Two female Labrador retrievers trained to sniff out the plastic used to make pirated CDs and DVDs have gotten so good at their jobs that Malaysian bootleggers are spraying chemicals on their ill-made wares — and have placed a bounty on the dogs' heads.

Local authorities moved the imperiled pooches, named Lucky and Flo, to a safe house after being notified of the threat.

Since going into action for the first time two weeks ago, the dogs, on loan for at least a month from the Motion Picture Association of America, have uncovered nearly 1 million illegal discs, a Malaysian official said Monday.

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The black Labs are trained to detect the polycarbonate chemicals used in manufacturing discs, but officials received a tip-off that bootleggers are using sprays to throw them off the scent, said Fahmi Kassim, the Domestic Trade Ministry's enforcement chief in southern Johor state.

"The pirates are believed to be desperate because the dogs were so successful," Fahmi told The Associated Press.

The dogs, which began sniffing out disc shipments at Malaysia's main airport on March 13, won acclaim when they traveled south to Johor, helping officials uncover 1 million pirated DVDs, CDs and computer game discs worth $2.8 million in an office complex on March 19.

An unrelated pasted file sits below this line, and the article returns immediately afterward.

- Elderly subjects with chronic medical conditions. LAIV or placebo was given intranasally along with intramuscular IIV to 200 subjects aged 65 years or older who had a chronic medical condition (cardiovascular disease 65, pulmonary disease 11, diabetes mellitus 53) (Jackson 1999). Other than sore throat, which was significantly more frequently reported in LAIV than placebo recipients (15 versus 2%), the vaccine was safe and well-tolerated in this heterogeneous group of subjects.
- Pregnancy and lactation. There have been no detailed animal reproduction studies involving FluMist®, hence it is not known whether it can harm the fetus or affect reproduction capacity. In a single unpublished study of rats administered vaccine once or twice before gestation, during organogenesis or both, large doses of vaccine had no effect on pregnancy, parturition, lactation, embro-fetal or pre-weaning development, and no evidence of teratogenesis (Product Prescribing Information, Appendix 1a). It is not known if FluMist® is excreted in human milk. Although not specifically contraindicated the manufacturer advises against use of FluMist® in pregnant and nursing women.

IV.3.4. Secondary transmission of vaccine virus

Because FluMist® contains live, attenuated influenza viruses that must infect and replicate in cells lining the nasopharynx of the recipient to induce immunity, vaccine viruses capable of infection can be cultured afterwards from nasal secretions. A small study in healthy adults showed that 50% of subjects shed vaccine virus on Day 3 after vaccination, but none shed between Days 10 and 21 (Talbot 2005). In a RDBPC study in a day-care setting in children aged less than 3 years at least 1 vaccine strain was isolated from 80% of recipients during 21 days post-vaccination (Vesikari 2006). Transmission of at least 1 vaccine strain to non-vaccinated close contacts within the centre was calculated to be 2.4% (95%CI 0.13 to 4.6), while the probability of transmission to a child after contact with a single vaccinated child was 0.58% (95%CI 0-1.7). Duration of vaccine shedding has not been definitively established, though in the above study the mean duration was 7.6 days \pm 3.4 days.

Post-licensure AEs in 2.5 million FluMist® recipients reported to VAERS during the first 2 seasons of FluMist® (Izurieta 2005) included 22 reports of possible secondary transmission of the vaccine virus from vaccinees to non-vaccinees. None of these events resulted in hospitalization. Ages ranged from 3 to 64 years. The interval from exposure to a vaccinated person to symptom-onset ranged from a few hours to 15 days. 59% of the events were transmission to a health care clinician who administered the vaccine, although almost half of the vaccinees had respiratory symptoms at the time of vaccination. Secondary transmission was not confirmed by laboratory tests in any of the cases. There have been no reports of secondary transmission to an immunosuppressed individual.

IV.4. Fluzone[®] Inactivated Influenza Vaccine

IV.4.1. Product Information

Fahmi declined to say whether Lucky and Flo were still in Johor, citing security reasons. However, the dogs have not taken part in any raids in Johor since last week's effort, he said.

The large seizure has not crippled pirates, Fahmi said, noting that authorities in Johor, which borders Singapore, found several retail outlets selling pirated discs over the weekend.

"We believe the pirates wanted to show off their strength, to show that they managed to reorganize and reopen their business even after we confiscated so many discs," Fahmi said.

Malaysia is among the world's main producers and exporters of pirated discs, the U.S. government and the MPAA have said.

According to the Malaysian government, 5 million discs were seized in more than 2,000 raids nationwide last year, and 780 people were arrested.

The MPAA says Lucky and Flo's work in this Southeast Asian country is the first time authorities anywhere in the world have used dogs to detect contraband discs. Malaysian officials have said they will consider training their own canines to perform similar tasks.

The Associated Press contributed to this report.